3. Data Enrichment Tools

Data enrichment tools help you build a complete profile based on a few data points provided by the user. These tools augment data points such as email addresses, IP addresses, bank identification numbers (BINs), and device data. So, with access to a user’s email address, data enrichment tools can find out if the email address is disposable or involved in past breaches.

In his professional experience, Zach has “had the experience of working within organizations where we had access to a lot of data as well as places where data was limited, and let’s just say it made my life a lot easier when we had lots of accurate data to work with.”

Data enrichment tools are usually integrated with the fraud detection system through point-to-point or third-party integration. User information is shared between the two systems to build a more detailed user profile through open source intelligence (OSINT), the practice of collecting publicly available information from the internet.

These tools give you richer, more complete user profiles that improve the accuracy of your rules engines and ML models—and, consequently, improve your fraud detection rates. Data enrichment tools also help you maintain a frictionless user experience because the more you rely on them, the less information you have to collect from your customers.

“Working with data enrichment tools can be really helpful as they can give you information about a user that you wouldn’t have access to otherwise. For example, if a user provides their phone number, you are not necessarily going to know who the carrier is, but that is something that you can get by using data enrichment from a 3rd party provider,” Zach explains.

But while rich data is a tempting concept, enrichment tools aren’t without risk. “Integrating with a new tool and building a process where information is shared between the two systems requires time, investment, and trust.”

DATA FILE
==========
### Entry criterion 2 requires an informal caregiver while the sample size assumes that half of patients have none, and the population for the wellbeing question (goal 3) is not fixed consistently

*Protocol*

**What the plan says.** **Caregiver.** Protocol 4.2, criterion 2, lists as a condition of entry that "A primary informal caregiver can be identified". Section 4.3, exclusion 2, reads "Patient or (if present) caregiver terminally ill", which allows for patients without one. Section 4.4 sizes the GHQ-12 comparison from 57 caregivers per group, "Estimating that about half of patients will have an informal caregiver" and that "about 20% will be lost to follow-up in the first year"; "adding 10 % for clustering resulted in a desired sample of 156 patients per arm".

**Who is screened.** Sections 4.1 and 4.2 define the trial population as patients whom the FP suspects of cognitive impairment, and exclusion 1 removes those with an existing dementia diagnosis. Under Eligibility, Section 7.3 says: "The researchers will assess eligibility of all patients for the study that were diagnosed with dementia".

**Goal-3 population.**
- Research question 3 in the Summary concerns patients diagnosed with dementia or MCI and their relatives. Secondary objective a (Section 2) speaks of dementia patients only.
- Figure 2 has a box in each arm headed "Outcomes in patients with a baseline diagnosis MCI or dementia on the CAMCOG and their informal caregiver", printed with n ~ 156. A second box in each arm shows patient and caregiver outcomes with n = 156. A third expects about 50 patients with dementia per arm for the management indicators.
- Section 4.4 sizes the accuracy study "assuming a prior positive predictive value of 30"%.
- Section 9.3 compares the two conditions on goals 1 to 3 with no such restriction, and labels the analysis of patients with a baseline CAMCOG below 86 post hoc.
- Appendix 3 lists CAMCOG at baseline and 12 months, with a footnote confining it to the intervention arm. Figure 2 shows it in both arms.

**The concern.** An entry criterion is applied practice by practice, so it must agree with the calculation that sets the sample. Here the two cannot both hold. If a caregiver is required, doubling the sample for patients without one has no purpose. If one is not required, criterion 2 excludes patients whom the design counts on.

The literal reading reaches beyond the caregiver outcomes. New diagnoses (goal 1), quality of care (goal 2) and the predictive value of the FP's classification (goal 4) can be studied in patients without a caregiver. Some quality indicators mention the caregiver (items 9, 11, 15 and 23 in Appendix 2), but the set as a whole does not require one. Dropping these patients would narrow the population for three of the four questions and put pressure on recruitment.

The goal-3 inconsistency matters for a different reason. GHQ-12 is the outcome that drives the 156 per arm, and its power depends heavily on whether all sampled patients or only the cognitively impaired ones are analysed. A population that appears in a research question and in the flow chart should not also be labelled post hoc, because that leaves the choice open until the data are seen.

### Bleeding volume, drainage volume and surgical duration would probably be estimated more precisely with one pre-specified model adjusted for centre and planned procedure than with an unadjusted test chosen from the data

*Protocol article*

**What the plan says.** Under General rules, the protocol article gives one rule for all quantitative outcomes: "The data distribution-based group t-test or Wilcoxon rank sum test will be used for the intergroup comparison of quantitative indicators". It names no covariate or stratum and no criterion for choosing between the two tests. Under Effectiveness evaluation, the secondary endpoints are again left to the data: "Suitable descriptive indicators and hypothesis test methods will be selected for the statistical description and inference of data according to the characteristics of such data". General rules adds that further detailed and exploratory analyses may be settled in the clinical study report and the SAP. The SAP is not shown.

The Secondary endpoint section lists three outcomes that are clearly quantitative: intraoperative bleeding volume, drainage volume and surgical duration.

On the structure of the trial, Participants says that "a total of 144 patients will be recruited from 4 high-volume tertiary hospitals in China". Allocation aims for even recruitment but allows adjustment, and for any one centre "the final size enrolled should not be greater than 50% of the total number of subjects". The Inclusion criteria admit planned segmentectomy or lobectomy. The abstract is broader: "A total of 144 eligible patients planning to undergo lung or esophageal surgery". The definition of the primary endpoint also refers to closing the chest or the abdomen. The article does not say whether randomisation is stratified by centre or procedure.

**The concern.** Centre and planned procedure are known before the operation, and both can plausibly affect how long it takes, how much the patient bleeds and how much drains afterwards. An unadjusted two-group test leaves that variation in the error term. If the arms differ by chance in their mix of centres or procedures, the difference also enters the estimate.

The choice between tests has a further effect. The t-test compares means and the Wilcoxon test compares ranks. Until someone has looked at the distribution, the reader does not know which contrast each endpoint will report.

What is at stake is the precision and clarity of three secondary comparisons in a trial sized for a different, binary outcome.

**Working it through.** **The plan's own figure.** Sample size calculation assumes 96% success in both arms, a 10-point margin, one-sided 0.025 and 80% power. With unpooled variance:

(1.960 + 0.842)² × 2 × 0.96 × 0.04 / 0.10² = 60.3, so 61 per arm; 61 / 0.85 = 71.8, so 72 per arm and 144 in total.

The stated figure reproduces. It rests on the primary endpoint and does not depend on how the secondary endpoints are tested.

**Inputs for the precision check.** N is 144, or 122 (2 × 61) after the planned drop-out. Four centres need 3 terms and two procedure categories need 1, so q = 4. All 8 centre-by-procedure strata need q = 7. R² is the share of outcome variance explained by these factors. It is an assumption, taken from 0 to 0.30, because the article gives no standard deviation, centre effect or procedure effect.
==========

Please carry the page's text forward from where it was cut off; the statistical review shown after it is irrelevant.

Compliance is key when it comes to data enrichment tools.

You have to be careful in how you collect and store user information as more regulations are introduced around user data and transparency. Sharing information with data enrichment tools means getting consent from your users. Also, look into regulations based on your location and make sure that the service provider also complies with the regulations that apply.

4. Consortium Data

A fraud prevention consortium is an association of businesses working together for a common cause. FICO® Falcon® Intelligence Network, Financial Fraud Consortium, Fintech Fraud DAO, and similar data consortia maintain large repositories of fraudulent payment data. These repositories are created through data sharing between multiple organizations.

In FICO’s Falcon Intelligence Network, there are over 9,000 financial organizations that submit anonymized data about legal and fraudulent transactions, trends, and techniques. Joining the consortium and gaining access to consortium data can increase the efficiency of your rules engine as well as your ML model. You can simply take the consortium’s decline list and tell your rules engine to decline all transactions coming from specific email addresses or credit cards.

Although consortium data provides useful information to feed your rules engine and ML models, Zach is skeptical. “I feel like not everyone would want to share information about fraudulent activity in their organization, especially since your competitors are also part of the consortium,” he explains. This concern—that your competitors can access the data you share with the consortium—can be alleviated by aggregating, anonymizing, and encrypting all data shared by members of the consortium. Fintech Fraud DAO uses these techniques. It is a decentralized network of Fintechs, so no single entity owns all the data shared by the members.